How popular is the baby name Ines in the United States right now? How popular was it historically? Find out using the graph below! Plus, check out all the blog posts that mention the name Ines.
Here’s a newspaper article from the 1930s that features a list of North Dakota towns with feminine names:
When a train conductor calls “Bessie” and “Josephine” in North Dakota he is not addressing passengers by their first names.
For these and other feminine names were given to towns and villages by rugged pioneers.
Prominent among the list is the cow town of Medora in Billings county, known as the ranching headquarters of Theodore Roosevelt.
Others are: Ines, Norma, Olga, Christine, Silvia, Hannah, Frances, Janet, Stella, Willa, Ella, Mary, Flora, Marion, Alice, Elizabeth, Sophia, Beulah, Kathryn, Jessie, Luverne, Juanita, Freda, Cherry and Mona.
(Only Ella is among the
top 10 baby girl names in the state right now.)
Which of the above names do you like best?
Source: “Dakota Pioneers Gave Towns Feminine Names.”
Miami Daily News-Record [Miami, OK] 2 Feb. 1936: 8.
Chata made a modest debut in the U.S. baby name data in 1953:
1953: 5 baby girls named Chata [debut]
Where did it come from?
Very early television. “The Faith of Chata” was an episode from the first season of the anthology TV series
Letter to Loretta, later renamed The Loretta Young Show. The episode aired in December of 1953.
The episode, set in a Mexican village, tells the story of a little girl called Chata who is gravely ill with pneumonia. (Chata’s mother Paula is played by Young.) After receiving an overnight vision of her patron saint, Santa Inés, Chata makes a miraculous recovery.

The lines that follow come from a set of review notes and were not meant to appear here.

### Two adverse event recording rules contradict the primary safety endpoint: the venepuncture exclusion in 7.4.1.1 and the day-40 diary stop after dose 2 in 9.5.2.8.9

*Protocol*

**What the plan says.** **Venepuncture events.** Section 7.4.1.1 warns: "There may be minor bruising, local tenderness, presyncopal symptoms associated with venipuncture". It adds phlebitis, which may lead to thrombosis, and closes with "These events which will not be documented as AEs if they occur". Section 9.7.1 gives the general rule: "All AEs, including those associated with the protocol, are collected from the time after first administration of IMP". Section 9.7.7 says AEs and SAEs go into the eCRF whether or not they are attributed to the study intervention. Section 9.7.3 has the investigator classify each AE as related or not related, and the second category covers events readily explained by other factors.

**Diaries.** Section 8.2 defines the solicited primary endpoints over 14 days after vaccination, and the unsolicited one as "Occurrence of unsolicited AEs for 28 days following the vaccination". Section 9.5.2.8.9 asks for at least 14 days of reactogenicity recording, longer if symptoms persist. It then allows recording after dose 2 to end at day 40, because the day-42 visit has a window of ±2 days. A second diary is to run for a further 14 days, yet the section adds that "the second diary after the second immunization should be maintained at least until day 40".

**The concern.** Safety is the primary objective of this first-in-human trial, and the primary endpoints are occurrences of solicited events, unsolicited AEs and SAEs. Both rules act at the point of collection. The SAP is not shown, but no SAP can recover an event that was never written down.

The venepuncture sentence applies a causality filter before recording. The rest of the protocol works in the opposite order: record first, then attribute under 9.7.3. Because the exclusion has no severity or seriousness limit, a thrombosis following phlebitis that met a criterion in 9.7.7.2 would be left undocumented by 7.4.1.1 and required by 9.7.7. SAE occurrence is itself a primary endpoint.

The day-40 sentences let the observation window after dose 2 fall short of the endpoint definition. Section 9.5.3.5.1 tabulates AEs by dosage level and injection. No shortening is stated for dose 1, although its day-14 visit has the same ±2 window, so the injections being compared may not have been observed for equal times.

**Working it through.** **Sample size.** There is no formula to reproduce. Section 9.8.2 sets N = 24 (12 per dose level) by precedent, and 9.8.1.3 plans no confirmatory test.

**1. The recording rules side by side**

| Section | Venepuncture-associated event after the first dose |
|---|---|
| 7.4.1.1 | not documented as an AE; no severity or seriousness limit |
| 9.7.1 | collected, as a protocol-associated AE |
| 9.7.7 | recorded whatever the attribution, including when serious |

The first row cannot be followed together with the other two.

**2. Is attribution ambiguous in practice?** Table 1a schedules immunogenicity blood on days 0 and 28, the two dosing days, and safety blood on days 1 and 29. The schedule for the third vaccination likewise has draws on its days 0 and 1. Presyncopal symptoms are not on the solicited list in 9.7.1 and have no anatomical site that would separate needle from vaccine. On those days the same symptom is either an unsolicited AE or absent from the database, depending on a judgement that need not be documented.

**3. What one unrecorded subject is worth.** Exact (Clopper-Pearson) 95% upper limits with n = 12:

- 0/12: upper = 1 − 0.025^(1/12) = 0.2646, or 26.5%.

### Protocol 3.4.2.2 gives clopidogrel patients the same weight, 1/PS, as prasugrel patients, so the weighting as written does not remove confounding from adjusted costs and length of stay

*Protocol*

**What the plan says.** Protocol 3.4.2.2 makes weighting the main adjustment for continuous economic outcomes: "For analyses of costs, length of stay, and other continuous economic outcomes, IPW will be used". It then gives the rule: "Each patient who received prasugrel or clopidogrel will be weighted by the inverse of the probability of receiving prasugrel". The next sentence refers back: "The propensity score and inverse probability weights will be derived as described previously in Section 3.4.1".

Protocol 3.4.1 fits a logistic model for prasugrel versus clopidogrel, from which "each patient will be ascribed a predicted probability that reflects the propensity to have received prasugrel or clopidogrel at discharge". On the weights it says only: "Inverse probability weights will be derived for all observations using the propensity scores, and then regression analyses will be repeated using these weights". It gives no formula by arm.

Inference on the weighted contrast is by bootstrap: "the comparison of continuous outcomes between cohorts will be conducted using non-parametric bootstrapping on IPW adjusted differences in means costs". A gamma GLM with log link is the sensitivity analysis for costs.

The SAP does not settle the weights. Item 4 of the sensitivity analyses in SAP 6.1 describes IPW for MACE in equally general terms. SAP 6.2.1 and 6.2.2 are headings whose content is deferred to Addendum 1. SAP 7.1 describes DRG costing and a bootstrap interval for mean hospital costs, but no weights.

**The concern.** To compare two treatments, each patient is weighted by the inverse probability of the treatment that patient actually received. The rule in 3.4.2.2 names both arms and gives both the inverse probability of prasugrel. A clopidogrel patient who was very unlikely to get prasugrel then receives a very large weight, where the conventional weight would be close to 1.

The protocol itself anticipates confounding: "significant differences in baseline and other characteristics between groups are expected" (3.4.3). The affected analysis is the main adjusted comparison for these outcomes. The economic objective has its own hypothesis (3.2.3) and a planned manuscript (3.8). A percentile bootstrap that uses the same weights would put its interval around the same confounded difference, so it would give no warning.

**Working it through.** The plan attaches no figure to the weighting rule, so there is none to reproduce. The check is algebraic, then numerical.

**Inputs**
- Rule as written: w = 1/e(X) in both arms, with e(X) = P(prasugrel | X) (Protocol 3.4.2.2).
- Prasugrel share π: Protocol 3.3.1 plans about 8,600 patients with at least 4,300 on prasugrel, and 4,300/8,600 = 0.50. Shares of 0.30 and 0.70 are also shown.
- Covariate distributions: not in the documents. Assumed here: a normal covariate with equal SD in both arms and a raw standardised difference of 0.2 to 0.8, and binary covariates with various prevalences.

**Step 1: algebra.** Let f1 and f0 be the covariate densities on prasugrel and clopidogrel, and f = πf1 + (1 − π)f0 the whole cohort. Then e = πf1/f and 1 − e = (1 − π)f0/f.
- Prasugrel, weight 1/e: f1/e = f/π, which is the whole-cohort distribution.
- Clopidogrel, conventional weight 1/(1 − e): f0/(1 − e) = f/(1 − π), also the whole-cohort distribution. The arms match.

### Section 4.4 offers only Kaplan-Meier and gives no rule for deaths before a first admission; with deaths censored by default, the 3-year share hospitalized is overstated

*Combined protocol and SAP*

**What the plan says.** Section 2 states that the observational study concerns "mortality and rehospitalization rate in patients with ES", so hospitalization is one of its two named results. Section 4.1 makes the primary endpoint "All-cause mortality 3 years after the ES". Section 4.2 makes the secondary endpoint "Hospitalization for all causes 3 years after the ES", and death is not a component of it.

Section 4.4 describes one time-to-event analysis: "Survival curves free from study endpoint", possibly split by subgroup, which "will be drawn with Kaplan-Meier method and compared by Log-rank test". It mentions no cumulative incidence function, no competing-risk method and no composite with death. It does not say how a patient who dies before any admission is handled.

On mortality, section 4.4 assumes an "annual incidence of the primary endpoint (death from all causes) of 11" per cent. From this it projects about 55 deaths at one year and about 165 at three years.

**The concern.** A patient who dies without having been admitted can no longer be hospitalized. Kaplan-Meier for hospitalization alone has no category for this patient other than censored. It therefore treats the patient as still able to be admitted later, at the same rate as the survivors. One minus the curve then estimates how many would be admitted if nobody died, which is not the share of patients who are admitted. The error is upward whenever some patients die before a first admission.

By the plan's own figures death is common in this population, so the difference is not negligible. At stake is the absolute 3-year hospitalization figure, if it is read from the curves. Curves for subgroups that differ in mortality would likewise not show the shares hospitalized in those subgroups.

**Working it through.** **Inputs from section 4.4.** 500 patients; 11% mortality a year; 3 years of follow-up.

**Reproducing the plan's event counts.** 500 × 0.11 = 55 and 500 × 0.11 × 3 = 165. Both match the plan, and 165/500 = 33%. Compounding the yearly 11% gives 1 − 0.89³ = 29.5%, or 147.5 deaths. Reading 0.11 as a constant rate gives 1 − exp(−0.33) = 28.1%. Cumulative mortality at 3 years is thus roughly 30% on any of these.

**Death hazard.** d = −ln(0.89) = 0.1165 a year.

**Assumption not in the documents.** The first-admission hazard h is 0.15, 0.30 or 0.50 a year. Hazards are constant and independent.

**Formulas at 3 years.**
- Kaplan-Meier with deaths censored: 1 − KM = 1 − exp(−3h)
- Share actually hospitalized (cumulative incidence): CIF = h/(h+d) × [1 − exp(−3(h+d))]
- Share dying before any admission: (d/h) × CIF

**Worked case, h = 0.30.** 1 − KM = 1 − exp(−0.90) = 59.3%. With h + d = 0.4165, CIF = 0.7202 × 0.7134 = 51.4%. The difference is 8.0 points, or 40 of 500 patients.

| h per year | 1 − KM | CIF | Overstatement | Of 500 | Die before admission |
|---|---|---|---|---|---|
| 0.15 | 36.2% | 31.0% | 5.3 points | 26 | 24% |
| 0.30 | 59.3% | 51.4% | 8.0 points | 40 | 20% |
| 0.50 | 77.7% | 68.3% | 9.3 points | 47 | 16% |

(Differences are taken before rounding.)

“Chata” is not a name, but an affectionate nickname. It comes from a Spanish term for “pug nose” or “button nose.” John Wayne’s second wife, Mexican actress Esperanza Baur, went by Chata for instance.
The child actress who played Chata was Nancy Gilbert, who several years later played another TV character (
Calamity Jane) that also had an influence on baby names.
Nancy Gilbert – IMDb, Letter to Loretta (1953-1954) – Loretta Young Fan Website
According to Open Data Paris, the most popular baby names in Paris, France, in 2016 were
Louise and Gabriel.
Here are the city’s top 10 girl names and top 10 boy names of 2016:
1. Louise, 291 baby girls
2. Emma, 209
3. Alice, 208
4. Chloé, 179
5. Jeanne, 177
6. Inès, 166
7. Sarah, 163
8. Léa, 157
9. Charlotte, 145
10. Anna, 141
1. Gabriel, 370 baby boys
2. Adam, 353
3. Raphaël, 340
4. Louis, 275
5. Arthur, 247
6. Paul, 203
7. Alexandre, 197 (tie)
8. Victor, 197 (tie)
9. Mohamed, 184
10. Joseph, 175
The #1 names in
2015 were also Louise and Gabriel (…and Adam, tied with Gabriel).
In the girls’ top 10, Léa and Charlotte replace Adèle and Juliette.
In the boys’ top 10, Joseph replaces Jules.
Open Data Paris (via Maybe it is Daijirou)
According to Open Data Paris, the most popular baby names in Paris, France, in 2015 were
Louise and Adam/ Gabriel (tie).
Here are the city’s top 10 girl names and top 10 boy names of 2015:
1. Louise, 293 baby girls
2. Alice, 244
3. Chloé, 206
4. Emma, 178
5. Inès, 175
6. Sarah, 174
7. Jeanne, 173
8. Anna, 160
9. Adèle, 155
10. Juliette, 149
1. Adam, 355 baby boys (tie)
2. Gabriel, 355 (tie)
3. Raphaël, 320
4. Paul, 260
5. Louis, 256
6. Arthur, 245
7. Alexandre, 226
8. Victor, 208
9. Jules, 205
10. Mohamed, 185
In the girls’ top 10, Anna and Juliette replace Camille and Lina.
In the boys’ top 10, Jules replaces Maxime (now down in 15th).
prénom mixte (unisex name) Charlie saw a dual-gender decline in 2015, “probably due to the association with the attacks in Charlie Hebdo in January.”
2015: 29 girls and 6 boys named Charlie in Paris
2014: 71 girls and 35 boys named Charlie in Paris
2013: 75 girls and 37 boys named Charlie in Paris
Like the SSA data, the Paris data includes names used as seldom as 5 times per year. Here are some of the names from the bottom of the Paris rankings:
Uncommon Girl Names
Uncommon Boy Names
Cléa, Clothilde, Dyna, Isée, Jane, Mélisande, Ornella, Romaïssa, Tasnime, Wendy
Demba, Ezio, Foucauld, Harold, Idrissa, Massyl, Sixte, Tidiane, Vianney, Yaya
Slightly higher up on the girls’ side I spotted Armance, used 6 times. It’s both a river in France and a romance novel by French writer Stendhal (born Marie-Henri Beyle).
Open Data Paris – Liste des prénoms 2004 à 2015, Les prénoms les plus donnés à Paris en 2015